Tuesday, June 10, 2008

Use Exception.ToString() instead of Exception.Message

All too often I see code that tries to log exceptions to some type of persistent storage for and later reference and error/bug tracking. Some might not be aware, but the second worst thing you can log is Exception.Message. (The first being "An error occurred.") What should you use instead? Exception.ToString()

There is a world of difference between the two. Here's an example:

   1: public partial class Default : System.Web.UI.Page
   2: {
   3:     protected void Page_Load(object sender, EventArgs e)
   4:     {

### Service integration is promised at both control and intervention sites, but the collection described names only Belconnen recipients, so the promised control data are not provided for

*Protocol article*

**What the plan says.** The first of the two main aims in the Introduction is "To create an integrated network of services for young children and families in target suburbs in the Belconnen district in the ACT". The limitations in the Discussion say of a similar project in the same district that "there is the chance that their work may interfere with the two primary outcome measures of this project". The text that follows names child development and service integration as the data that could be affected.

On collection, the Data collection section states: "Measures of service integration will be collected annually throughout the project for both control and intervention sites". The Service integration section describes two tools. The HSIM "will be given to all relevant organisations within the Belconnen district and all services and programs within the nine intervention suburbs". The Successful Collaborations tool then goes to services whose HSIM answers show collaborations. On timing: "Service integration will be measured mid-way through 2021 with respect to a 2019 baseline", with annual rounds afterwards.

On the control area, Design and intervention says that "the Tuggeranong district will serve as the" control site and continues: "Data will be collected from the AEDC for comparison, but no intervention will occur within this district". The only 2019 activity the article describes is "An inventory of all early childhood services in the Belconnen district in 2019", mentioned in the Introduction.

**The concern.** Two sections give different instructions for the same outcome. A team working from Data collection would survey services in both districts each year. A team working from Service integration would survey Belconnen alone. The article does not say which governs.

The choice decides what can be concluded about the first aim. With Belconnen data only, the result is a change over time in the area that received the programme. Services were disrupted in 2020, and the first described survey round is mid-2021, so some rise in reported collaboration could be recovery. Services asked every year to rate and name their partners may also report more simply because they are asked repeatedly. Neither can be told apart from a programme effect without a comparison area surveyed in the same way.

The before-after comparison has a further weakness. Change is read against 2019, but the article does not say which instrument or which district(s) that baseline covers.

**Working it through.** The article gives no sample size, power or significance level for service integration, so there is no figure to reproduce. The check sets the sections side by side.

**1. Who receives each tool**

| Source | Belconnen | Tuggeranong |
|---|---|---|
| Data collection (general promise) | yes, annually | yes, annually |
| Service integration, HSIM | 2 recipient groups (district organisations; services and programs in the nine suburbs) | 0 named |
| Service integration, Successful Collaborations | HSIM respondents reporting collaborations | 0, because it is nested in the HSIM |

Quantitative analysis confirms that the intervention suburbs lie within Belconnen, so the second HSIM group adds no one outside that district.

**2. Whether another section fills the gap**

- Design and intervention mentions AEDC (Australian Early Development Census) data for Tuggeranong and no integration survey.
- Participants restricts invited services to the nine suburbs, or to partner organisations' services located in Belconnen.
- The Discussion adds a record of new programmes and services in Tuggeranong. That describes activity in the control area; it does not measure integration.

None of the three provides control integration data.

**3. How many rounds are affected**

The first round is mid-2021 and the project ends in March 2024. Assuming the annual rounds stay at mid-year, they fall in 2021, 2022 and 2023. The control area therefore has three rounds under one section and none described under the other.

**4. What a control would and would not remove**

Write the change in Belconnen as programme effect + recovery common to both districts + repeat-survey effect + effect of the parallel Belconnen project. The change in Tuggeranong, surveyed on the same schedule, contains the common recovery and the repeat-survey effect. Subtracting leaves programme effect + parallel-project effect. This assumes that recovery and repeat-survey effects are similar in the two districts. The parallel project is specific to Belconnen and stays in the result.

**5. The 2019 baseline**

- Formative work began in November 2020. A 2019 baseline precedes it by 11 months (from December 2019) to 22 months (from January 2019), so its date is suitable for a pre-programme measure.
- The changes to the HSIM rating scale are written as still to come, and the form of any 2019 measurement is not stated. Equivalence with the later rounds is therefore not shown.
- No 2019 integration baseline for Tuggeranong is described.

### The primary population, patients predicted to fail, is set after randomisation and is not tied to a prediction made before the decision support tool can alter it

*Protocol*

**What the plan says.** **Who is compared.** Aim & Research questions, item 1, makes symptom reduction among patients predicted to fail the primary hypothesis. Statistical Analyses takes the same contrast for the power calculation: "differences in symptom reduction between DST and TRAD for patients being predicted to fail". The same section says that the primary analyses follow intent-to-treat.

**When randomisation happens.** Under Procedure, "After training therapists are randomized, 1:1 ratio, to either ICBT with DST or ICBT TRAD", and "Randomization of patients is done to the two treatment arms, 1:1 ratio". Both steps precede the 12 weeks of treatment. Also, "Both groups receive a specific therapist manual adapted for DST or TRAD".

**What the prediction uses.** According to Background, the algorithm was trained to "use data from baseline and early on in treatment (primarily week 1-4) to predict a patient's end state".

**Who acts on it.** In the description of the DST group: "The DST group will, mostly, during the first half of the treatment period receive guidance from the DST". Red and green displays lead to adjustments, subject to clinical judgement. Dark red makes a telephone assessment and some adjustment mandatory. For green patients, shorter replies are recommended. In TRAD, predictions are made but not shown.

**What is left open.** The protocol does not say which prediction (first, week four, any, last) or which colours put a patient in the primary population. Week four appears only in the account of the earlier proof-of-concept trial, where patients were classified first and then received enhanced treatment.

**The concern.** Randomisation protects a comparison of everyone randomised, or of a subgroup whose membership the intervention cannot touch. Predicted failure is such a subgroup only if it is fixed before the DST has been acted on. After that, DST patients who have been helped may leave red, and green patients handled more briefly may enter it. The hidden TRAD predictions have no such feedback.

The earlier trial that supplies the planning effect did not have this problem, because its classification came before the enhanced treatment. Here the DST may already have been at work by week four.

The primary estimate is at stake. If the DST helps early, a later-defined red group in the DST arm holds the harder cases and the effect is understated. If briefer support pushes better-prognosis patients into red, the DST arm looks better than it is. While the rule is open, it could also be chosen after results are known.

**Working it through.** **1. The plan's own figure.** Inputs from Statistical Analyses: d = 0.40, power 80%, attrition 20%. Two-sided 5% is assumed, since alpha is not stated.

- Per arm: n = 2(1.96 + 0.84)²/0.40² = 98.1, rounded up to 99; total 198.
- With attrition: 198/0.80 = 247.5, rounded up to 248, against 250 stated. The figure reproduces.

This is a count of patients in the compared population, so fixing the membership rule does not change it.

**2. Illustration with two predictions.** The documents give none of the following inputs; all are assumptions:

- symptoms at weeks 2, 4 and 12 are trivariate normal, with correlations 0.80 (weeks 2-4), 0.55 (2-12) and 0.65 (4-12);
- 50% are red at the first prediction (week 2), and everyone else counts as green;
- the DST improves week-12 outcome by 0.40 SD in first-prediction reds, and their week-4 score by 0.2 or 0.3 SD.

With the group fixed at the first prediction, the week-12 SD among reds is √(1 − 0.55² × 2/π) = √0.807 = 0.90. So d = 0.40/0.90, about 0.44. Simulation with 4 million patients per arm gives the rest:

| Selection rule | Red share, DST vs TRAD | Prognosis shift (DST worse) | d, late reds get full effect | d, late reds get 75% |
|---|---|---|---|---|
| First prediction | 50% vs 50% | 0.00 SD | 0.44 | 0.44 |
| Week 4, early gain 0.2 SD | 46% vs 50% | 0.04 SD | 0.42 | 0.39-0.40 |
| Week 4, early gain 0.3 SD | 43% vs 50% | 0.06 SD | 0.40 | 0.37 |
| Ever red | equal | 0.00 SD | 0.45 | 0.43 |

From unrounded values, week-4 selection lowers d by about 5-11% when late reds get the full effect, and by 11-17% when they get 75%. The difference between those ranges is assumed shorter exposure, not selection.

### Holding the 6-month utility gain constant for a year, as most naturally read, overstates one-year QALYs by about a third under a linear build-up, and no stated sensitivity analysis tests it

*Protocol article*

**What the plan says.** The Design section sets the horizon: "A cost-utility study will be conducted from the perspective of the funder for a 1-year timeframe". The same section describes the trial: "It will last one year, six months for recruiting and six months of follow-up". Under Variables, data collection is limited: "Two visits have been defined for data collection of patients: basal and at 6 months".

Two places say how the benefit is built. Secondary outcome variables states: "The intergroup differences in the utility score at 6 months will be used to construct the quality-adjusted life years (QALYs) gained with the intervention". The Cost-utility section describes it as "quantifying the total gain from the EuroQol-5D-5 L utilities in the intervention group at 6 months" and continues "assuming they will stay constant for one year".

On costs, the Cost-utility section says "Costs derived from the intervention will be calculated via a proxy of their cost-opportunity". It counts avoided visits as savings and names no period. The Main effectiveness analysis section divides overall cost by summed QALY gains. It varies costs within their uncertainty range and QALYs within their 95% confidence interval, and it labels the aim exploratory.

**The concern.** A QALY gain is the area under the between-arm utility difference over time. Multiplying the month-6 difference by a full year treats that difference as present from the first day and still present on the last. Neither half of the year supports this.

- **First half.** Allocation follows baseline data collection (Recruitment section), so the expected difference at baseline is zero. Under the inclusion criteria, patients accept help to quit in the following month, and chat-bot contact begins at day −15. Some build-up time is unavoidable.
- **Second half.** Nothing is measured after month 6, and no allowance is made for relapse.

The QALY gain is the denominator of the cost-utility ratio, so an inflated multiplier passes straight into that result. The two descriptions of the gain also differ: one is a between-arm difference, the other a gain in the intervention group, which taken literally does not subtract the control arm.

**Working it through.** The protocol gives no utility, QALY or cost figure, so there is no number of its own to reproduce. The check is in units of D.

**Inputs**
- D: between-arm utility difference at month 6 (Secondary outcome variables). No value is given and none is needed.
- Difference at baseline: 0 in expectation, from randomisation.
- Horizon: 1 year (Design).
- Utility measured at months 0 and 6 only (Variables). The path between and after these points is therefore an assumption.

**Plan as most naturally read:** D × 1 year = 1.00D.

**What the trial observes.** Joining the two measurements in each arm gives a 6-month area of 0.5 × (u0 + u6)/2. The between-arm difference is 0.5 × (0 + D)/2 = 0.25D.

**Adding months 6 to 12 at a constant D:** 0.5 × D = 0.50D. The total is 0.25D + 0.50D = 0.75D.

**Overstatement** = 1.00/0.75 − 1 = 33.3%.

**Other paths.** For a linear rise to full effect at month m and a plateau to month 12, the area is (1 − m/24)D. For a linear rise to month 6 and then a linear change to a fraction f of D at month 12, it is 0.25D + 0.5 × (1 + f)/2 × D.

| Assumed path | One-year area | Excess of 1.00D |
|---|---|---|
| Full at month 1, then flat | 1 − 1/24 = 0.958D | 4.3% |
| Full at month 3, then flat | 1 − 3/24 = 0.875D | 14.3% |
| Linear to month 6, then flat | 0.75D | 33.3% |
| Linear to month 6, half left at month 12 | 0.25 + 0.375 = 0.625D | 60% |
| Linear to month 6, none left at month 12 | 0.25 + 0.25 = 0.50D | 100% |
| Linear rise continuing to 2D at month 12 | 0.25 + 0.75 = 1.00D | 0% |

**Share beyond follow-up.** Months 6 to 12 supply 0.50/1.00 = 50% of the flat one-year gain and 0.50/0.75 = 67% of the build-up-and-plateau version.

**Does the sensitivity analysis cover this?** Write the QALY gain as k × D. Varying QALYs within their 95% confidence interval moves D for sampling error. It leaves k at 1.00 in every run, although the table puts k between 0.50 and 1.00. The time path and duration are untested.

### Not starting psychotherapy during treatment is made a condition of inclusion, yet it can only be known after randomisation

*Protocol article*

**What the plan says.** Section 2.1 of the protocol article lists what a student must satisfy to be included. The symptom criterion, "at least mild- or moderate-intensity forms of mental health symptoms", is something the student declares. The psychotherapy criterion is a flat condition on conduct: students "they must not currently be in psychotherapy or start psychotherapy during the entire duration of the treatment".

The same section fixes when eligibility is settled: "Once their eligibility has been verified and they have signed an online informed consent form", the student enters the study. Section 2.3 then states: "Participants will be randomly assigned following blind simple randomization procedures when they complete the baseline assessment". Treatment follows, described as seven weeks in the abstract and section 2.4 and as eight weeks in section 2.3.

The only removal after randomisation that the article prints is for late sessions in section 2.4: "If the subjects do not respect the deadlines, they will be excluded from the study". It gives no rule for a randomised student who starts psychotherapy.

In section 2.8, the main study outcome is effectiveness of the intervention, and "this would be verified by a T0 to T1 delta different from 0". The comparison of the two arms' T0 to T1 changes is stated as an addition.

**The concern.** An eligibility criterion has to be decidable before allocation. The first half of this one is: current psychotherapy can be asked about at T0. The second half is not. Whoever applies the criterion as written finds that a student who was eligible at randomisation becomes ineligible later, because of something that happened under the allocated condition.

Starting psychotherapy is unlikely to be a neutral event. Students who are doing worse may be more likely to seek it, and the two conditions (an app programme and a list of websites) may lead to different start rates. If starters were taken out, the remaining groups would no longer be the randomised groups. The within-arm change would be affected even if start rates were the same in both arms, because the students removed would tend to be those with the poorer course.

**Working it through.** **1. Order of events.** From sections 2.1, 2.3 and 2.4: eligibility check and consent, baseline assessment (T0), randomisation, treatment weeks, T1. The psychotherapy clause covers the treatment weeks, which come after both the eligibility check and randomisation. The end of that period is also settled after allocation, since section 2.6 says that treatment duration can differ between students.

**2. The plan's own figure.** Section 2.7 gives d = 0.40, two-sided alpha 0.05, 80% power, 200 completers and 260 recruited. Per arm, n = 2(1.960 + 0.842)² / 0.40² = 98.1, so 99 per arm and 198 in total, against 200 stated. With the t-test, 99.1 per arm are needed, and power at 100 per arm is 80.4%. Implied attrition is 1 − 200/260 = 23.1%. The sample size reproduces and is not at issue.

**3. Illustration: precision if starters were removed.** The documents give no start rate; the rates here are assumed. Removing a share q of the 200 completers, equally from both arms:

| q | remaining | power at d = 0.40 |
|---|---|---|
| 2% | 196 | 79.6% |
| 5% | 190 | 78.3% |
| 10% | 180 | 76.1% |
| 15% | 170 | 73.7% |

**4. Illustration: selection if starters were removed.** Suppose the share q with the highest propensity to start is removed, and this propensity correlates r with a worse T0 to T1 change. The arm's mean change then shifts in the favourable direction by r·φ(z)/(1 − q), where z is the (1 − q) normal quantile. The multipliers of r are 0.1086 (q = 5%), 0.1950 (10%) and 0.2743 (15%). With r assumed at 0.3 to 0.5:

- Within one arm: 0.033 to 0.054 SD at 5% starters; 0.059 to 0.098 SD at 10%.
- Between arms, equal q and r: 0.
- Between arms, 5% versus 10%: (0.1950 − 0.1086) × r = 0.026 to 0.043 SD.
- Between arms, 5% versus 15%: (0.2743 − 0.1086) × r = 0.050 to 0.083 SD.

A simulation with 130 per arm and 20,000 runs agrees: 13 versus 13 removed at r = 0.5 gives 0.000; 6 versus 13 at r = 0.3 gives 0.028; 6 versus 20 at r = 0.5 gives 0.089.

5:         try
   6:         {
   7:             int zero = 0;
   8:             int divisionbyZero = 42 / zero;
   9:         }
  10:         catch (Exception caughtException)
  11:         {
  12:             System.Console.WriteLine(caughtException.Message);
  13:             System.Console.WriteLine(caughtException.ToString());
  14:         }
  15:     }
  16: }

When I debug, here is what I get from line 12:

Attempted to divide by zero.

And from line 13:

System.DivideByZeroException: Attempted to divide by zero.
   at Demo.Web.Default.Page_Load(Object sender, EventArgs e) in C:\Working Copies\Demo\Demo.Web\Default.aspx.cs:line 23

Which would you rather see in a system error log?

My recommendation when writing to an error log "Use Exception.ToString() instead of Exception.Message."

1 comment:

  1. You developers and your exception messages. Geez...